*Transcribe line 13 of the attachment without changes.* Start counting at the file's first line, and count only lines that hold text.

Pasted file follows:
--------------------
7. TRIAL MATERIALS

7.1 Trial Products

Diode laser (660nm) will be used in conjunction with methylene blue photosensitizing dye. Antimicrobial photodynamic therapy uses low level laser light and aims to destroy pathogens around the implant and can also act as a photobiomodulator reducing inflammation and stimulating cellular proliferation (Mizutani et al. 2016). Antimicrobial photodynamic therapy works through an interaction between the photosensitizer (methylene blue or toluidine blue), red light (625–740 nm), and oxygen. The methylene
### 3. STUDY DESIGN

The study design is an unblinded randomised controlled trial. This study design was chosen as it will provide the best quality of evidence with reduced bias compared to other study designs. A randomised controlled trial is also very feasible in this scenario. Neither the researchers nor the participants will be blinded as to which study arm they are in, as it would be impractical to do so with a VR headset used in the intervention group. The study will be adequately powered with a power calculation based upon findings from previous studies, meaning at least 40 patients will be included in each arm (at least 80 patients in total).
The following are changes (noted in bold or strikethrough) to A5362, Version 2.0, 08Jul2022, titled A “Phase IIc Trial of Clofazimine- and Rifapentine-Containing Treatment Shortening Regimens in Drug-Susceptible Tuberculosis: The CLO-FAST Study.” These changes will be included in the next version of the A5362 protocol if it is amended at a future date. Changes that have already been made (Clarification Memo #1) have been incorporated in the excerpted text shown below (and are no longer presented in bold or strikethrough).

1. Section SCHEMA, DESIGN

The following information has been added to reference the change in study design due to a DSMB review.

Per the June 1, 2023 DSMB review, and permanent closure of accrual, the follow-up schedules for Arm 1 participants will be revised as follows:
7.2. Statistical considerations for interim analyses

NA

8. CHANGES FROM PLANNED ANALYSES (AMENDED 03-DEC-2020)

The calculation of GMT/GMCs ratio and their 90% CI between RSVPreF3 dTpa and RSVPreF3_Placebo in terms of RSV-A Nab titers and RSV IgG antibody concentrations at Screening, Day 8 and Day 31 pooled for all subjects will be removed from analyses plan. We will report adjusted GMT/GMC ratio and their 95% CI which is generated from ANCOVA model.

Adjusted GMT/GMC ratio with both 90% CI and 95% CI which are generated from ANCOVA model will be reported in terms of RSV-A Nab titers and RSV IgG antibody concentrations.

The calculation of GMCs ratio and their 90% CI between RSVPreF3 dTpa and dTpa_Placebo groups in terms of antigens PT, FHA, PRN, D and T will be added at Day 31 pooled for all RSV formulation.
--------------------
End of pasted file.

The calculation of GMT/GMCs ratio and their 90% CI between RSVPreF3 dTpa and RSVPreF3_Placebo in terms of RSV-A Nab titers and RSV IgG antibody concentrations at Screening, Day 8 and Day 31 pooled for all subjects will be removed from analyses plan. We will report adjusted GMT/GMC ratio and their 95% CI which is generated from ANCOVA model.